### Video Transcript

A ball with an initial velocity of 10 meters per second rolls along a curved surface as shown in the diagram. The mass of the ball is 100 grams. Assume that the only energy conversions that take place are between the kinetic energy and the gravitational potential energy of the ball. And calculate the speed of the ball at different positions to the nearest meter per second. Find the magnitude of 𝑣 one. Find the magnitude of 𝑣 two. Find the magnitude of 𝑣 three. Find the magnitude of 𝑣 four.

Okay, so in this question, we need to find out the magnitudes of 𝑣 one, 𝑣 two, 𝑣 three, and 𝑣 four, which are the velocities of the ball at different points along the curve, the curve of course being the red line here. So one of the important things that we’ve been told is that the only conversions in energy that take place are between the kinetic energy and the gravitational potential energy of the ball.

In other words, we only need to deal with those two types of energy. We don’t need to worry about friction between the ball and the surface, for example, or anything like that. So that makes life a lot easier for us.

Now another piece of information we’ve been given is that the mass of the ball is 100 grams. Let’s call this mass 𝑚. And we’ll say that that is equal to 100 grams. However, this is not the most useful piece of information for us in this form. And the reason for that is that we first need to convert it to standard units.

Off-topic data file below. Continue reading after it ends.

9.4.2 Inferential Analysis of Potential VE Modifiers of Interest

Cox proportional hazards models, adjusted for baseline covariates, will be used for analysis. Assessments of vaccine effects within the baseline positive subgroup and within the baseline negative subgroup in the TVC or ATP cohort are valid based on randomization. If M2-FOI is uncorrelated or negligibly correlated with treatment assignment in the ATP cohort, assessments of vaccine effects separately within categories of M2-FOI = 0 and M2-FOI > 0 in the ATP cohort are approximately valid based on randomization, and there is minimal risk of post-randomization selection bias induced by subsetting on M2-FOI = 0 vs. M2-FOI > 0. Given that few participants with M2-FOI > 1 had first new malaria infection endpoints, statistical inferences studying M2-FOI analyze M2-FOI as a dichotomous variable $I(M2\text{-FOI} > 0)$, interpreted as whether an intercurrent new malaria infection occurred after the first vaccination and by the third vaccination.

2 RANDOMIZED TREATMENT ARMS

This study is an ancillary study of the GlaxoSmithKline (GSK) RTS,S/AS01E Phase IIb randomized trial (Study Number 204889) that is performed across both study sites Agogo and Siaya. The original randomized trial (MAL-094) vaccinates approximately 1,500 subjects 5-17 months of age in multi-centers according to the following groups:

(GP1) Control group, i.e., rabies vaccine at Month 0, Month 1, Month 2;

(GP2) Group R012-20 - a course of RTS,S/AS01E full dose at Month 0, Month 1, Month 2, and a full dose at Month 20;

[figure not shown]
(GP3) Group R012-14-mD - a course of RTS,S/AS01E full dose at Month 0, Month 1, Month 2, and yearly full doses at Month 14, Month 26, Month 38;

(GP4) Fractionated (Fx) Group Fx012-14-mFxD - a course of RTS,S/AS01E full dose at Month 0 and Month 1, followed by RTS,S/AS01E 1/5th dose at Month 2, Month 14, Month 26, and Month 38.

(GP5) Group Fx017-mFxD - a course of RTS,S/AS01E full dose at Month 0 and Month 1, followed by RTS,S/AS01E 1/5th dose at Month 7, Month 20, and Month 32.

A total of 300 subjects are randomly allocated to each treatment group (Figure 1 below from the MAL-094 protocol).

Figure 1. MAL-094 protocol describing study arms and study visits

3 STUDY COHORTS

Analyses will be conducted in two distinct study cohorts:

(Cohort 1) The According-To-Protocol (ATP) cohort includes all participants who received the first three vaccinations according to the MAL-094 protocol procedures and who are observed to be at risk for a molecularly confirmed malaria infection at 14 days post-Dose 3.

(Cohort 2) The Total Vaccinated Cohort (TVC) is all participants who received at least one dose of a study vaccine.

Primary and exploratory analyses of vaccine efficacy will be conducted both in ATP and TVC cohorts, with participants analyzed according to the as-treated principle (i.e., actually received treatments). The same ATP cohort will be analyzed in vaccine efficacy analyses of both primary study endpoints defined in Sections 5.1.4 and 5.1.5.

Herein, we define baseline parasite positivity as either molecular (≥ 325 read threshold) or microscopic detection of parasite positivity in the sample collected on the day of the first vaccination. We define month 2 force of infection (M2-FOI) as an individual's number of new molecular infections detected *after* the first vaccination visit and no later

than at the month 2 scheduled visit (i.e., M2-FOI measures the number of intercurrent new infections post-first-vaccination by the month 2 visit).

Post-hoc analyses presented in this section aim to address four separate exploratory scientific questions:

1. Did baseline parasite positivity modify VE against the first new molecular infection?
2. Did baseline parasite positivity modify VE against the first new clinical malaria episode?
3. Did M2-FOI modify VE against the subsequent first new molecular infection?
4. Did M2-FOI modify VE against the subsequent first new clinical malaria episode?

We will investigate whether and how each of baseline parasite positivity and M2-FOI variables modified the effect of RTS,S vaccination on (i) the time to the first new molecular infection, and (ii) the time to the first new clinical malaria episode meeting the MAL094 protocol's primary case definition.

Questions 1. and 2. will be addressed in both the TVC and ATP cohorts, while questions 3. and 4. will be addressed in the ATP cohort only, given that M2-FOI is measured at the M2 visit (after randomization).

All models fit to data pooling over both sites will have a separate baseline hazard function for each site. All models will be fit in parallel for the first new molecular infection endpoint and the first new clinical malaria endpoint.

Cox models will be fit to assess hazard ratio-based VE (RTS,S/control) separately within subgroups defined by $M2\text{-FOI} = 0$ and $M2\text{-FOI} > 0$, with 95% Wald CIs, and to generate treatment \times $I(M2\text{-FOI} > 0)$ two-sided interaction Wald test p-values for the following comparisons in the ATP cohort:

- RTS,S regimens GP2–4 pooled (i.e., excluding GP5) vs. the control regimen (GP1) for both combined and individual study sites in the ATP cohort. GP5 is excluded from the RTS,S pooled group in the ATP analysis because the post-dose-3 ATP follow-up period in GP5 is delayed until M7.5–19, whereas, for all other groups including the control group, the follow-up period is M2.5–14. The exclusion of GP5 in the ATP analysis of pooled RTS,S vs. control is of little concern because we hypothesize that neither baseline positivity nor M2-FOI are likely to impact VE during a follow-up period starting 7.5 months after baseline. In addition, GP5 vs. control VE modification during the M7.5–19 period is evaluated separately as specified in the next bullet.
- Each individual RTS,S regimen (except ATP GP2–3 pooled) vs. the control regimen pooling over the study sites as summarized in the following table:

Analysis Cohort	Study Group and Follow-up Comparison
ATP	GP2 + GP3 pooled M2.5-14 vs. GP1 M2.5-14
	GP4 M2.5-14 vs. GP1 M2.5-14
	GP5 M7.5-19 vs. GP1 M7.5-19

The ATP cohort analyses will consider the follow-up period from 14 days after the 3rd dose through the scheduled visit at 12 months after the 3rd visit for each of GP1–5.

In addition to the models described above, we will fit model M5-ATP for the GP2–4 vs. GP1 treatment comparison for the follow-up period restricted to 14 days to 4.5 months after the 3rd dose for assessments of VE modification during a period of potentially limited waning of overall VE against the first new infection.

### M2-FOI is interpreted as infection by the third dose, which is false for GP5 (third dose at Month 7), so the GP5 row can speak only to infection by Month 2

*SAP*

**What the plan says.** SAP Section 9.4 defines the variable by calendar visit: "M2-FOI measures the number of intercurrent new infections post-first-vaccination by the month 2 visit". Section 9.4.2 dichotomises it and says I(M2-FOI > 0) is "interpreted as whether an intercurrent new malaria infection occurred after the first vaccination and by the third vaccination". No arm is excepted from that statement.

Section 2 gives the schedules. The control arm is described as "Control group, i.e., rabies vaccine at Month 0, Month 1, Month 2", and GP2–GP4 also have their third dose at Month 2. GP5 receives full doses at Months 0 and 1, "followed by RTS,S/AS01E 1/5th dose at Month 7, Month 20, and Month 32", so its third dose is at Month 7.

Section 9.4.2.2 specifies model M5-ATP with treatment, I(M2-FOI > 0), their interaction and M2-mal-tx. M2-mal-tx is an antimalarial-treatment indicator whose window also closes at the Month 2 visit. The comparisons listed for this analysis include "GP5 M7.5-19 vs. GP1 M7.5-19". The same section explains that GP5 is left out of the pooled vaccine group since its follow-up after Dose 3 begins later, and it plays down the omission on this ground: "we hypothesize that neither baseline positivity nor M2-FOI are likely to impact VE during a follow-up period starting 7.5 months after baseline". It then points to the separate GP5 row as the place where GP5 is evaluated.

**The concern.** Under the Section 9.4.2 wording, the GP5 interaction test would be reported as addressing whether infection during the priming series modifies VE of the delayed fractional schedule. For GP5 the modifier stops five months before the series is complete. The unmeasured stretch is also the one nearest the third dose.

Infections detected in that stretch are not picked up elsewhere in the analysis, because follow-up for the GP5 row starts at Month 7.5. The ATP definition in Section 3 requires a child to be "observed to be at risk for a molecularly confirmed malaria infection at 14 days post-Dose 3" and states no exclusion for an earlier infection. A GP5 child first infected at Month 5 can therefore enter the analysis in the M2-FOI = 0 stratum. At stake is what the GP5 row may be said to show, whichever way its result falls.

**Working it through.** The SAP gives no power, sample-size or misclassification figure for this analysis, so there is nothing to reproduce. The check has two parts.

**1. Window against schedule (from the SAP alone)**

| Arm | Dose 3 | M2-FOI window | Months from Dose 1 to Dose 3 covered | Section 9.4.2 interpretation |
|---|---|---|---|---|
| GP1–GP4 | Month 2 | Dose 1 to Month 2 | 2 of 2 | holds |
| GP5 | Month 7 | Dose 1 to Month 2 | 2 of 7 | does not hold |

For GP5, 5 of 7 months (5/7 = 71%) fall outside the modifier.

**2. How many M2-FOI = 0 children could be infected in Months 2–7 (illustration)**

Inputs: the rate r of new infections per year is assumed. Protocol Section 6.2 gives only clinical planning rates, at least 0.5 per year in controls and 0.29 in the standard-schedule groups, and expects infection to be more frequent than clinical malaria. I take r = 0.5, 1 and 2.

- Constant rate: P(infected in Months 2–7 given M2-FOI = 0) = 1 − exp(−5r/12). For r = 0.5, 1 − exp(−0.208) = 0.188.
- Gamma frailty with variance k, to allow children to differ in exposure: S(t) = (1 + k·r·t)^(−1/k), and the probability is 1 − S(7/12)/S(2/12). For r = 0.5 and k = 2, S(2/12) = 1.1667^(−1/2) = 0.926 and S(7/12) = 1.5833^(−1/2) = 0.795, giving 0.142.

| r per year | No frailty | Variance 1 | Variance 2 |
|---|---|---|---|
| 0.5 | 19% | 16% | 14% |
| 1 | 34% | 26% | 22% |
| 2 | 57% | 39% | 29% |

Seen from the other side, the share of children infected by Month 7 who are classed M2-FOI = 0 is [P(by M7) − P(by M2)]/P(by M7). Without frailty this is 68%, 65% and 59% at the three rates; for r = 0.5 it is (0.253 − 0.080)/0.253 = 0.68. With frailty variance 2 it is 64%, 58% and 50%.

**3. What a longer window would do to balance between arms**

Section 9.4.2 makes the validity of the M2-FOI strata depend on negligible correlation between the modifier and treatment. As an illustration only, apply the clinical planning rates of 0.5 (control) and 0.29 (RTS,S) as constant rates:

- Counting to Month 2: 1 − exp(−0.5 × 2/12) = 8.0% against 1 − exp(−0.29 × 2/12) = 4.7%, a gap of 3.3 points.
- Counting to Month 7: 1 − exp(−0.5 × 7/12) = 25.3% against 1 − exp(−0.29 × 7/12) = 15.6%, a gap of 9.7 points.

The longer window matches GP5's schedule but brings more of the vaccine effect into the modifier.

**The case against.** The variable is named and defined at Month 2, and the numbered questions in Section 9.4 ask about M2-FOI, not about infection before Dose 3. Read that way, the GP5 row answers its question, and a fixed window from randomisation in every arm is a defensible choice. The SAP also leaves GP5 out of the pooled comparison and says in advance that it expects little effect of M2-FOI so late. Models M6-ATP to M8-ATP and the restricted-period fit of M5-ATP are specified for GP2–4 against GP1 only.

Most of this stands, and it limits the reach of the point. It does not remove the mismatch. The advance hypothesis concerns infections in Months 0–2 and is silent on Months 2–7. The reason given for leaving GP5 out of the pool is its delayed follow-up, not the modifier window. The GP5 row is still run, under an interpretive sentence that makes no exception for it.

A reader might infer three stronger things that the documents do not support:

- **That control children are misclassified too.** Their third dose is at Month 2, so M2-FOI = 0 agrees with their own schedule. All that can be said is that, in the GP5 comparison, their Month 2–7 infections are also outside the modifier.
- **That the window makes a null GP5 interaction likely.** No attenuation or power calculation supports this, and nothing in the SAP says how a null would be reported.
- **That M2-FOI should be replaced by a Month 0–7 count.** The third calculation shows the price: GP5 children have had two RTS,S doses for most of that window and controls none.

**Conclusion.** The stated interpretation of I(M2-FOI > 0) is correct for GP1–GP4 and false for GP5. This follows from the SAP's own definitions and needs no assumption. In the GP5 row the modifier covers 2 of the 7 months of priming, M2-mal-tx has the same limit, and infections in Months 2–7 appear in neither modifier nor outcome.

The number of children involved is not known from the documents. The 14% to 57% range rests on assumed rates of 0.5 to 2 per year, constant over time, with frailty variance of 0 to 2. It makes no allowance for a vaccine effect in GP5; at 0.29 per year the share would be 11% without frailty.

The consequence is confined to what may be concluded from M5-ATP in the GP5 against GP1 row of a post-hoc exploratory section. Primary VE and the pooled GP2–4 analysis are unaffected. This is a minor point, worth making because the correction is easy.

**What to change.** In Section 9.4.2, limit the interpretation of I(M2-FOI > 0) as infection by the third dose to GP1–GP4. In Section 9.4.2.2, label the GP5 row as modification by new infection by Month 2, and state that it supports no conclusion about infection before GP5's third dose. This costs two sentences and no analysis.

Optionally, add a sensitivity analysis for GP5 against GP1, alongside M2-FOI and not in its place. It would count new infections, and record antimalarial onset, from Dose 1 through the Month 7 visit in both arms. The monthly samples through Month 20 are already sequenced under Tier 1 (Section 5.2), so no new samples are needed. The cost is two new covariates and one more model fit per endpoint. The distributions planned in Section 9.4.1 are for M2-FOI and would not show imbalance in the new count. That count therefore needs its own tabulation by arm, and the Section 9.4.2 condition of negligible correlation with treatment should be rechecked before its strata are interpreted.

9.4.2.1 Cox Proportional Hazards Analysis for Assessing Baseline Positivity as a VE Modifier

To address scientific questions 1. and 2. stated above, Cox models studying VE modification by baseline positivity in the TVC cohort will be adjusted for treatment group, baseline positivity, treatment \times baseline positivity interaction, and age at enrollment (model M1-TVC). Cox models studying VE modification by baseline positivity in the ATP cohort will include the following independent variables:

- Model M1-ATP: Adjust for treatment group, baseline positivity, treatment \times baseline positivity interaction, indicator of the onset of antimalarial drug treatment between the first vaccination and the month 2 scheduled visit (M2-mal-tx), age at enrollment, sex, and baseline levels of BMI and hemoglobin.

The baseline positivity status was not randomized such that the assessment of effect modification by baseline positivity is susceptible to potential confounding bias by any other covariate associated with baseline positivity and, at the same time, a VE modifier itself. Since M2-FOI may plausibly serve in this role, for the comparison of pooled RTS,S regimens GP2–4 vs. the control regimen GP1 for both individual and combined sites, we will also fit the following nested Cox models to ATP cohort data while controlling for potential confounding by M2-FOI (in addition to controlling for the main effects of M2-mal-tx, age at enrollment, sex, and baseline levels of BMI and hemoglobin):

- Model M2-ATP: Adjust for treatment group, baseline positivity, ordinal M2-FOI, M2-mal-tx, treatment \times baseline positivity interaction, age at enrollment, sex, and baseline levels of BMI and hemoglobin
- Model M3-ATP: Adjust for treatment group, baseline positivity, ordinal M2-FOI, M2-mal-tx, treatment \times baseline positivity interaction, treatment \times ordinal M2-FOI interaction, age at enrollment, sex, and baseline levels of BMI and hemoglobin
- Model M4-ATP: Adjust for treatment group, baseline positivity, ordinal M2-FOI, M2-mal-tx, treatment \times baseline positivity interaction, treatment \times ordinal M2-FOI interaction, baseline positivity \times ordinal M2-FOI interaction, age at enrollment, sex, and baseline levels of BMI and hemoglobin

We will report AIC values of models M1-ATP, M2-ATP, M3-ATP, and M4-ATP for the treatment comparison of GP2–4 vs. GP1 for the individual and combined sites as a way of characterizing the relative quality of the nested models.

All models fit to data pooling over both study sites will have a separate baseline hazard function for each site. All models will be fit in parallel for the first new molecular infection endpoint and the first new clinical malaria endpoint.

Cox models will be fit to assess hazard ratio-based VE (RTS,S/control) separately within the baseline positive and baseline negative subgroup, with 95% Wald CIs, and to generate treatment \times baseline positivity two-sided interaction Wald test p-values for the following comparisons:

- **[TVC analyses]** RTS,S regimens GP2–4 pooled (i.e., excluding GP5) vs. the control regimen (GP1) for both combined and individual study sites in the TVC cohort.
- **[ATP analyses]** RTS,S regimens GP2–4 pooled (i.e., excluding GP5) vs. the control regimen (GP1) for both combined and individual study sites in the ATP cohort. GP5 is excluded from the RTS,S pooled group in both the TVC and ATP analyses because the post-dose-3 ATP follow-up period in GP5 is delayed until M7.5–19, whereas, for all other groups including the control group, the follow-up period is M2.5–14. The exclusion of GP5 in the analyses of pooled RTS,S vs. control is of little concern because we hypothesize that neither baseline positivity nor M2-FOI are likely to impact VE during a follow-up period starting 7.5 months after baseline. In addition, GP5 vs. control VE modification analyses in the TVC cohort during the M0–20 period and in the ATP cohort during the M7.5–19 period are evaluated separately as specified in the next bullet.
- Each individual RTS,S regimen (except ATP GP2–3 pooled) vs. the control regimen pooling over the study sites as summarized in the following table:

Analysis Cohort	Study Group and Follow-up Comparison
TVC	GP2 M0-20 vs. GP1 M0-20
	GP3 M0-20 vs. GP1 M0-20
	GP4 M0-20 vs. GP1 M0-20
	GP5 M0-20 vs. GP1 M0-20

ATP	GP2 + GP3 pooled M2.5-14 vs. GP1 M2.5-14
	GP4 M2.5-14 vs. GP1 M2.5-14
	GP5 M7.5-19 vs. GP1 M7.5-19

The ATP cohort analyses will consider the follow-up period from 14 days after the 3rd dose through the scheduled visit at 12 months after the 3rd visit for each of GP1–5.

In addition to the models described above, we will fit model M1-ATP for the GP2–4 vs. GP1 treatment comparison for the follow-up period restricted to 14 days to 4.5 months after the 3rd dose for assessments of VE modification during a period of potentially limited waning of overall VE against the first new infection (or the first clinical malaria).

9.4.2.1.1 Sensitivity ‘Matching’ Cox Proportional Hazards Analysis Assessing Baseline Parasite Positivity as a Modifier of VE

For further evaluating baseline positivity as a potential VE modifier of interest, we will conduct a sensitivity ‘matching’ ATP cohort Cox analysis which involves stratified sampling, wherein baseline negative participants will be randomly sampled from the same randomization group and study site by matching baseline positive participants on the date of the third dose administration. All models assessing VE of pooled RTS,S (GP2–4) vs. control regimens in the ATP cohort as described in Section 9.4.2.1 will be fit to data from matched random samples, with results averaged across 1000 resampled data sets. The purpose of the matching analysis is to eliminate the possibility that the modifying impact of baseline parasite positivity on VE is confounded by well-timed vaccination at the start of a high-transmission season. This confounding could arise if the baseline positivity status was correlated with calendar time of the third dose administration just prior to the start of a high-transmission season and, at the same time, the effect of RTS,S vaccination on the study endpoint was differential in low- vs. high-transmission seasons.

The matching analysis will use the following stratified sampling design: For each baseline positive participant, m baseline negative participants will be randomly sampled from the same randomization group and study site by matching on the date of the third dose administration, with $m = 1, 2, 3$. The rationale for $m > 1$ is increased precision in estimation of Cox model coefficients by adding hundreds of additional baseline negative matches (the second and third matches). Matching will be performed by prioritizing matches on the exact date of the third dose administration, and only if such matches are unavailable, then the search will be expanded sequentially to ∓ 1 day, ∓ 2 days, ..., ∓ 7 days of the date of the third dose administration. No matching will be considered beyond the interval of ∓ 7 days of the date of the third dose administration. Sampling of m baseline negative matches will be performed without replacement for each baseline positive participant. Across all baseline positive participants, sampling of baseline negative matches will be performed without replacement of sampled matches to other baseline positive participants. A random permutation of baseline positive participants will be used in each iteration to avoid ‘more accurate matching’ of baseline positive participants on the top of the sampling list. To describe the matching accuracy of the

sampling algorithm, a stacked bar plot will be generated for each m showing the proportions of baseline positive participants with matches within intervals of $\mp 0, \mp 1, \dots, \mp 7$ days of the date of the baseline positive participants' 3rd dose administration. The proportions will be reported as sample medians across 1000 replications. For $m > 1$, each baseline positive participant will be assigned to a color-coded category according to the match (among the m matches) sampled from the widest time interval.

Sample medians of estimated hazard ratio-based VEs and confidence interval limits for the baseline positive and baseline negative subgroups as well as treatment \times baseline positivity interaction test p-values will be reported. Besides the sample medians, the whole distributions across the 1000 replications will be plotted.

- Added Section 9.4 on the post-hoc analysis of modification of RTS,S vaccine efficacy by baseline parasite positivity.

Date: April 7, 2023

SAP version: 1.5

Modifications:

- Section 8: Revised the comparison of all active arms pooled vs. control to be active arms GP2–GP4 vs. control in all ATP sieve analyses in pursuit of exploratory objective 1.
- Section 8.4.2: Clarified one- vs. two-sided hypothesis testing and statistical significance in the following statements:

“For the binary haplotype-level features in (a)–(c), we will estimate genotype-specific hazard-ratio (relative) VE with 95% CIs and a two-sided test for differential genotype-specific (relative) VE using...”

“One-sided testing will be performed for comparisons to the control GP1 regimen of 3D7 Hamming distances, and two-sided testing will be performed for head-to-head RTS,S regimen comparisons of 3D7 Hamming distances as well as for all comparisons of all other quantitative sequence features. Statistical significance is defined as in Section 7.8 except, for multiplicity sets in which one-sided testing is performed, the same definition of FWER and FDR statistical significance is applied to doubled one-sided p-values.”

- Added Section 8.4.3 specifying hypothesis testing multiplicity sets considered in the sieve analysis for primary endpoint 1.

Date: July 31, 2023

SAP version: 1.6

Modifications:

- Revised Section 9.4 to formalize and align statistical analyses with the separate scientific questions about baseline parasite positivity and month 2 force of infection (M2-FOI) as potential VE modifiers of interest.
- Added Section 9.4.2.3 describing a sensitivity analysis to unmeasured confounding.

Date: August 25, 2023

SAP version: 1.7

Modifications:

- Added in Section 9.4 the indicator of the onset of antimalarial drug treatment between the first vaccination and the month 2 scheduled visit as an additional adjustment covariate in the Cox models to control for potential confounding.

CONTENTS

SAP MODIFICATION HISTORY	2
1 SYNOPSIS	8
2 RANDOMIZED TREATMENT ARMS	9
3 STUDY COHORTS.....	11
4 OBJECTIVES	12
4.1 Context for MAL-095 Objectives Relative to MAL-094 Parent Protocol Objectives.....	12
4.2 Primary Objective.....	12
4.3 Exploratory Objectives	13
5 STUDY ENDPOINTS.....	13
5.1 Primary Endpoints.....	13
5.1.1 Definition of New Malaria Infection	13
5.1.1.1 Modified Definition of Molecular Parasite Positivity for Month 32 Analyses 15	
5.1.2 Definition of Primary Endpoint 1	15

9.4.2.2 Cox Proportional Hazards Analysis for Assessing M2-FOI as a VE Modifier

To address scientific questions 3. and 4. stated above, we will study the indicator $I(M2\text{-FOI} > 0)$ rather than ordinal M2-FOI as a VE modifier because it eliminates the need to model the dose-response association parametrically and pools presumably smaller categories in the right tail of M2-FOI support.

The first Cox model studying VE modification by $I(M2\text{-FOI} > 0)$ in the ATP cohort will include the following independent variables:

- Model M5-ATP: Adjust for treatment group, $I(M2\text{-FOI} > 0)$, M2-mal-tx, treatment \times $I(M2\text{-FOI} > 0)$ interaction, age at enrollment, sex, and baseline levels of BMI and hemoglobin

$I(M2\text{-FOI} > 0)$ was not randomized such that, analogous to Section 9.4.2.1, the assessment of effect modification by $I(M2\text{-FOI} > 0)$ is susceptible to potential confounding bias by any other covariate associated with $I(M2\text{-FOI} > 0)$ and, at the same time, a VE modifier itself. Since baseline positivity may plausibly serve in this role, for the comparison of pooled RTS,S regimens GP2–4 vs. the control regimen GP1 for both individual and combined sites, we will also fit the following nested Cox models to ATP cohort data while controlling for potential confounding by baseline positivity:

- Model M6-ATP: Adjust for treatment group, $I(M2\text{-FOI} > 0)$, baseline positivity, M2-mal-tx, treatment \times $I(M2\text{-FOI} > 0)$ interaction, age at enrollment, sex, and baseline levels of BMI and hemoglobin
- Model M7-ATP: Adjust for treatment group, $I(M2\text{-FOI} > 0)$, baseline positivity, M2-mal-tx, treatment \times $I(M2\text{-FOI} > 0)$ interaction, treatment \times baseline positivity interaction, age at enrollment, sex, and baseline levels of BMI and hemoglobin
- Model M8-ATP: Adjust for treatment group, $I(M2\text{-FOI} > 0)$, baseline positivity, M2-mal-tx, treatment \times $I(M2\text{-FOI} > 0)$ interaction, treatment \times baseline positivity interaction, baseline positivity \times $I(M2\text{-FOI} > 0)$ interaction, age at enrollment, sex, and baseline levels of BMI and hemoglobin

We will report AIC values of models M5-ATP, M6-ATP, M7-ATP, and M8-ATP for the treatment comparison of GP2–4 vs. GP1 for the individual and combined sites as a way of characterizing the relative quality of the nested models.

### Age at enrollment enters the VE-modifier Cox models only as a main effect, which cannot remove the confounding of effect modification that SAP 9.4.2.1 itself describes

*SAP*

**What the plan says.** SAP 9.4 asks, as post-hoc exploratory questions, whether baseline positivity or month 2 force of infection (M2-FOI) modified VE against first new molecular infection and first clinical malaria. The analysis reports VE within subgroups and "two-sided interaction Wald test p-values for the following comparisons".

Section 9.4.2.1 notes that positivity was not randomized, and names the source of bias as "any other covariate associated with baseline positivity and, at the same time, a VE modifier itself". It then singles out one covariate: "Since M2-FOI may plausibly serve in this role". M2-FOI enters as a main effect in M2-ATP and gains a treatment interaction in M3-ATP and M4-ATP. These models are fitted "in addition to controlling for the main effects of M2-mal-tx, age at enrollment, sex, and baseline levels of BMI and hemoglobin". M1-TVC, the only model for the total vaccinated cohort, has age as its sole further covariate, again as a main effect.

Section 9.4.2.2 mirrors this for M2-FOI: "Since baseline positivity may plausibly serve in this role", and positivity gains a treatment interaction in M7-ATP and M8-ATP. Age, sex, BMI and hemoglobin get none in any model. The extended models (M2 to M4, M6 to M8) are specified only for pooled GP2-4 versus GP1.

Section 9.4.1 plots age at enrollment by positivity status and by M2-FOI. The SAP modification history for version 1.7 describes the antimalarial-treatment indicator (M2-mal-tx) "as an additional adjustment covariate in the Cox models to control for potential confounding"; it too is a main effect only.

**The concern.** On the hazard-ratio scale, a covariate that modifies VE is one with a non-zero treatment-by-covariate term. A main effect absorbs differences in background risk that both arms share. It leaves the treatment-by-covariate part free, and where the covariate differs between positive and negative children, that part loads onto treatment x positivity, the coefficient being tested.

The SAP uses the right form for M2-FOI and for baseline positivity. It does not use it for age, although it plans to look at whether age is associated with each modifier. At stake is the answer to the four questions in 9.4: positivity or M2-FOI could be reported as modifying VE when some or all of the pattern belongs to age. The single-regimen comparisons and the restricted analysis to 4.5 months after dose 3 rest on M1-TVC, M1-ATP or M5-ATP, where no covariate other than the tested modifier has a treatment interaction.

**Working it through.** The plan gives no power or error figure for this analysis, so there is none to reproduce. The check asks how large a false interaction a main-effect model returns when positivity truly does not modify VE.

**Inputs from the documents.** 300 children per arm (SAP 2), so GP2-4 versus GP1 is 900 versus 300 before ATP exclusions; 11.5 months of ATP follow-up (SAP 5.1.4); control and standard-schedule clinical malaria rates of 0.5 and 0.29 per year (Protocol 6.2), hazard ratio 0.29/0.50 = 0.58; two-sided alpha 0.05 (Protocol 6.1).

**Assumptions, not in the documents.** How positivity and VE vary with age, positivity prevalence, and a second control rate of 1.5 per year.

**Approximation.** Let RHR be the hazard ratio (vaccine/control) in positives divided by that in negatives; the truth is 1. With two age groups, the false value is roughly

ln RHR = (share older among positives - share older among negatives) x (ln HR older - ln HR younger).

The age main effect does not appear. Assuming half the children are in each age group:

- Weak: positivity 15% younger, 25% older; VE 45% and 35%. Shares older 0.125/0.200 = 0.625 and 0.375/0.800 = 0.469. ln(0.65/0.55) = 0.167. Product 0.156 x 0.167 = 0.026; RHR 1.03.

Now the standard unit of mass is the kilogram. So we need to convert this mass from grams to kilograms. To do this, we can recall that one kilogram is equivalent to 1000 grams. So what we can do here is to divide both sides of the equation by 10. And this way, on the left-hand side, we’ll be left with 0.1 kilograms. And on the right, we’ll be left with 100 grams, which is exactly what we needed to convert into kilograms. So we can say that this mass, the mass of the ball, which is 100 grams, is instead equal to 0.1 kilograms.

And at this point, we can move on because we’ve now converted it to standard units. Okay, so at this point, let’s consider the ball when it’s first at this position here. Now at this position, we know the height of the ball above the ground. We know that this height is 25 meters. And we know the speed of the ball. It’s 10 meters per second.

Therefore, with this information, we can work out both the gravitational potential energy of the ball in this position and its kinetic energy. We’ll see whether this is useful in a second. But first let’s recall that the gravitational potential energy of an object, GPE, is given by multiplying the mass of the object 𝑚 by the gravitational field strength of the Earth 𝑔 by the height above the ground ℎ.

And in this case, the height above the ground, like we said earlier, is 25 meters. So at this position, which we’ll call position zero, the ball has a gravitational potential energy, which we’ll call GPE sub zero.